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Make a Plan - Conditional Payment Notices Make a Plan - Conditional Payment Notices

Make a Plan - Conditional Payment Notices

The Center for Medicare and Medicaid Services (CMS) has been collecting information from employers and insurers about Medicare beneficiaries with worker’s compensation claims for several years. In 2015, CMS hired a contractor, the Commercial Repayment Center (CRC), to mine that data to identify sources that have ongoing responsibility for medical care and to pursue reimbursement recovery on Medicare’s behalf. Although CRC increased the number of conditional payment notices and demands in 2016, the accuracy of these notices has varied.

Do you have a plan to respond to conditional payment notices or demands?


The first step in your plan should start before you receive a conditional payment notice or demand. Since the Section 111 mandatory reporting requirements began, some employers have been required to submit quarterly reports with information related to Medicare beneficiaries in non-group health care plans (NGHP). Employers should have a process in place to identify employees who are Medicare beneficiaries at the start of a worker’s compensation claim or those who become beneficiaries during the course of the claim. It is important to have someone who is familiar with these claims ensure that the Section 111 reporting information related to the claimed condition and the injury code is accurate. It is equally important to have a mechanism to adjust the data during the course of the claim if something changes.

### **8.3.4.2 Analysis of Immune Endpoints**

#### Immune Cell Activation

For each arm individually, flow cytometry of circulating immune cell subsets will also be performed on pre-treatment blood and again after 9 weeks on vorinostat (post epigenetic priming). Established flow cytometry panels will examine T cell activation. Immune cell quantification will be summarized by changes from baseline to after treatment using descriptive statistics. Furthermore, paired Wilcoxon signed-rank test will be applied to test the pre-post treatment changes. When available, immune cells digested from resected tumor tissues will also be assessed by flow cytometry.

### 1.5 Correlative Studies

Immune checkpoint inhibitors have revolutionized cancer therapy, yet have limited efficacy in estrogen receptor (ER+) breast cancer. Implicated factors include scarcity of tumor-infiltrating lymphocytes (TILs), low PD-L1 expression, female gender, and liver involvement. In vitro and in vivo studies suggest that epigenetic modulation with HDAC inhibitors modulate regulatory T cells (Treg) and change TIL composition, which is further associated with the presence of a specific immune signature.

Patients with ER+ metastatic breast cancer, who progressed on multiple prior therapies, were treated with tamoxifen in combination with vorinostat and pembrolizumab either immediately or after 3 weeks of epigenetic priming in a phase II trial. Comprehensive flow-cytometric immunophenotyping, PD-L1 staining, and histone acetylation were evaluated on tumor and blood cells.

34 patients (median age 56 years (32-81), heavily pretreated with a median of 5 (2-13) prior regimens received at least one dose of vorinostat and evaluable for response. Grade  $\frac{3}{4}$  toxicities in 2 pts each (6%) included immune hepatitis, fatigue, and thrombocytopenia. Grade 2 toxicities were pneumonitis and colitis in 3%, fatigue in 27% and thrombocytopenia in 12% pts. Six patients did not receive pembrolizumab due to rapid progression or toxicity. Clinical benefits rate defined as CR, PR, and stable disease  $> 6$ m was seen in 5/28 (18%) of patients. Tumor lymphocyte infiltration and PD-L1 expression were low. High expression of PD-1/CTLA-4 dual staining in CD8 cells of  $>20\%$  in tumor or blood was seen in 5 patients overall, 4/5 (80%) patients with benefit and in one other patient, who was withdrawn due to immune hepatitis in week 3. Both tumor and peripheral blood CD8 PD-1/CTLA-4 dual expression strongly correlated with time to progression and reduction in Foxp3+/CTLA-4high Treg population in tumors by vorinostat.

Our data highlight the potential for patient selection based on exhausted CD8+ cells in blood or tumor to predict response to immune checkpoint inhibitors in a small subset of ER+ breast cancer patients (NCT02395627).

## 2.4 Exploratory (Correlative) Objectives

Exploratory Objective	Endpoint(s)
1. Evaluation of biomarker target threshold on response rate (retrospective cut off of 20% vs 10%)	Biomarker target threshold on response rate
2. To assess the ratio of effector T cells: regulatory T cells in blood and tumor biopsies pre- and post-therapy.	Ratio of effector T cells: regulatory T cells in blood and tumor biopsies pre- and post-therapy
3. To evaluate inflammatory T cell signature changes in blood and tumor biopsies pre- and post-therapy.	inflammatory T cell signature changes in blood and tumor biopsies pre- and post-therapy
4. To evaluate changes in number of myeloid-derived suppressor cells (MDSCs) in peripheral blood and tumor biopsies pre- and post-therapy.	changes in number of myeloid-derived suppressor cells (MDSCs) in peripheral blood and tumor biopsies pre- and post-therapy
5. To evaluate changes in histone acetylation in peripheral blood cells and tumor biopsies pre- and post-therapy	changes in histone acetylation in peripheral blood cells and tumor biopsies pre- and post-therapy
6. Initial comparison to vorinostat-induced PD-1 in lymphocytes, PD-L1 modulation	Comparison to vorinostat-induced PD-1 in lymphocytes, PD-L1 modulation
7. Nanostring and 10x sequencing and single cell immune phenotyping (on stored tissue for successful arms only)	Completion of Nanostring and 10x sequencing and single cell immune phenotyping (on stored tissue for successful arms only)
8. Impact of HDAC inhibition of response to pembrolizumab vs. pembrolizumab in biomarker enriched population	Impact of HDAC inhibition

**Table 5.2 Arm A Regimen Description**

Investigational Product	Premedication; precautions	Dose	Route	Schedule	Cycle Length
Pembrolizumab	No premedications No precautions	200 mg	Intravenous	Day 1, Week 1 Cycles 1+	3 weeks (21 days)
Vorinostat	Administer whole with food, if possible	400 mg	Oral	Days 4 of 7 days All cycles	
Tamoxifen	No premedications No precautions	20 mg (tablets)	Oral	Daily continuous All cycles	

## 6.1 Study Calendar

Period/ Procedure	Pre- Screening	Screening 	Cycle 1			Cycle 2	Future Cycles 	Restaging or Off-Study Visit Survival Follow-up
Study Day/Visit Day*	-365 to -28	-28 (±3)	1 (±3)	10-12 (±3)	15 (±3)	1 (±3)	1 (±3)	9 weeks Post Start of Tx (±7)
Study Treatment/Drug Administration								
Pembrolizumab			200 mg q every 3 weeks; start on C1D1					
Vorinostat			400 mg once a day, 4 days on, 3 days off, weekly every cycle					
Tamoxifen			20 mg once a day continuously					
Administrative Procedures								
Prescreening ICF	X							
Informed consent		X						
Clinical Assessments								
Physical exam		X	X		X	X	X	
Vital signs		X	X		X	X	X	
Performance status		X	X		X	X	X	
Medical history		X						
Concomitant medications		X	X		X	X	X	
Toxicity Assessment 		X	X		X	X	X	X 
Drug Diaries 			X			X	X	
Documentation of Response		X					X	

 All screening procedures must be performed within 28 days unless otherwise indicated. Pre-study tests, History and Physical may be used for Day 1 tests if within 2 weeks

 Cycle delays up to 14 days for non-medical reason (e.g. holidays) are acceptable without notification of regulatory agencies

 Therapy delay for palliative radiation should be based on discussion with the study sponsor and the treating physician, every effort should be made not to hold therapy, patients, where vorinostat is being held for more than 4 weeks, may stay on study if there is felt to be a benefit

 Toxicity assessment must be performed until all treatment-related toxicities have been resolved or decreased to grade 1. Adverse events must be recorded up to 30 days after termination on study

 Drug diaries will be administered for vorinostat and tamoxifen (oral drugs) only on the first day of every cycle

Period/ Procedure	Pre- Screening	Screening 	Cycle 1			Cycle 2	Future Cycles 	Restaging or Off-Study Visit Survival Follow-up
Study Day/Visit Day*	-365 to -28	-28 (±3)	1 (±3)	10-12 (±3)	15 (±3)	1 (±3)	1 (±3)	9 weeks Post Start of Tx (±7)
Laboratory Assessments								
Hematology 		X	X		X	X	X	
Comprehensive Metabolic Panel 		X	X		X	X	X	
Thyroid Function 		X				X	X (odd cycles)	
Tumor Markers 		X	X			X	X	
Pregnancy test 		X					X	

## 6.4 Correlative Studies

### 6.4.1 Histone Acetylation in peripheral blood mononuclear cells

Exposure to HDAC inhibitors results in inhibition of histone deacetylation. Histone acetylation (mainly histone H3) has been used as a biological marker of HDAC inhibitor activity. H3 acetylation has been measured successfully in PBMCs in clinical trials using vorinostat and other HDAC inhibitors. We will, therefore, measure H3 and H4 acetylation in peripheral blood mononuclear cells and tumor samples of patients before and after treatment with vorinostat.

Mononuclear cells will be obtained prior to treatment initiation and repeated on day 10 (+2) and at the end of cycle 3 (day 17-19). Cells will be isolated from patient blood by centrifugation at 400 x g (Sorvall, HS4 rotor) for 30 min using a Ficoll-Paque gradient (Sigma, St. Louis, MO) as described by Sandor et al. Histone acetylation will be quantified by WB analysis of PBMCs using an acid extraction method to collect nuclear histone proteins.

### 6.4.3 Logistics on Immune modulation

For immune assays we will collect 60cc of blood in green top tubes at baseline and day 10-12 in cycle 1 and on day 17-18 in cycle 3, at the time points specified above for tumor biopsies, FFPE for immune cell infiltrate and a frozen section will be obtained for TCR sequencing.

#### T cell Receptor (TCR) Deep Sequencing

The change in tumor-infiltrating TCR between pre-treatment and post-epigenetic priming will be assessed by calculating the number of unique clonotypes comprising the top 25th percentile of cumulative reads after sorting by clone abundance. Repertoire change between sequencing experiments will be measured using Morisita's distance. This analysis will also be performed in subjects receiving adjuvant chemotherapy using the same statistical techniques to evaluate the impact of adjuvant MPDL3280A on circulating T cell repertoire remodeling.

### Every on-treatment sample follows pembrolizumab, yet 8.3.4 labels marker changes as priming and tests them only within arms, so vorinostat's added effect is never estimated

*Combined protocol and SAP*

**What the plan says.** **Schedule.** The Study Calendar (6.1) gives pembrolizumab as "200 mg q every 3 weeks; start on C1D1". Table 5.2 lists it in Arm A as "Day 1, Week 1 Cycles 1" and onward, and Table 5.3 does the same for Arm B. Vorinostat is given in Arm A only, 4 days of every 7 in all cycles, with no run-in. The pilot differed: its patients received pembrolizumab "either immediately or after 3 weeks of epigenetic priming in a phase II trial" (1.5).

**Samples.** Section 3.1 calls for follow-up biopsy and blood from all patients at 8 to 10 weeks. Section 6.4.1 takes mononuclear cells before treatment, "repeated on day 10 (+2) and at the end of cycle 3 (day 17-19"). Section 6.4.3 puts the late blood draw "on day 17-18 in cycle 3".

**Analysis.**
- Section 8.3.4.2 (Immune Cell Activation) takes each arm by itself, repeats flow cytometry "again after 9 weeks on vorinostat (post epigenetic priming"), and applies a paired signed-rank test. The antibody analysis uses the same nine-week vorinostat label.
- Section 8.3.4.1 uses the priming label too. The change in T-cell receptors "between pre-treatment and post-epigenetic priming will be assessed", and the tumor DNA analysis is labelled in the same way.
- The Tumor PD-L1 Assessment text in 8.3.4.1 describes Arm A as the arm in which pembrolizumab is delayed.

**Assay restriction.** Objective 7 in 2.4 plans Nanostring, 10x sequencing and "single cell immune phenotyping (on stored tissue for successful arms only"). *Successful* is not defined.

As soon as you learn a worker’s compensation claimant is a Medicare beneficiary, you should evaluate Medicare’s potential interests, investigate whether it could assert any conditional payments, and determine the steps that need to be taken to resolve this interest. If you wait to pursue this evaluation until you schedule mediation or a reach a settlement, the final settlement could be delayed several weeks.


Once you receive a conditional payment notice or demand, review and evaluate the demand carefully. Analyze the amount, the claimed conditions, and injury codes for accuracy. Does the notice date agree with the information you submitted under Section 111? Review the CMS Enterprise Portal to double-check CRC’s work for accuracy.

If you disagree with the accuracy of the information, don’t delay. You have 30 days to dispute the notice through the dispute process. The Strengthening Medicare and Repaying Taxpayers (SMART) Act allows you 120 days to appeal a demand letter.


Most employers and insurers responsible for Section 111 reporting understand the conditional payment process and are familiar with the Medicare Secondary Payer (MSP) Act responsibilities. CRC is newer to this process and has exhibited an inconsistent understanding of CMS’s recovery rights. If you believe there is an error, follow the dispute process to explain the error. You may also find you need to have a discussion with the employee’s counsel about the parties’s responsibilities to consider Medicare’s interests when resolving medical care issues in a worker’s compensation claim involving a Medicare beneficiary. 


Once you have reviewed the information for accuracy, resolved any disputes, and reimbursed CMS as part of the settlement process, be sure to adjust the ongoing responsibility for medical (ORM) fields in the CMS database and your quarterly submission to reflect ORM termination. If the ORM field remains ‘Y’, CRC may continue to assert reimbursement.

If you have any questions about Medicare reporting responsibilities or options to respond to conditional payment notices or demands, please contact Ann Stewart or another member of our Worker's Compensation Group.

This publication is intended for general information purposes only and does not and is not intended to constitute legal advice. The reader should consult with legal counsel to determine how laws or decisions discussed herein apply to the reader’s specific circumstances.
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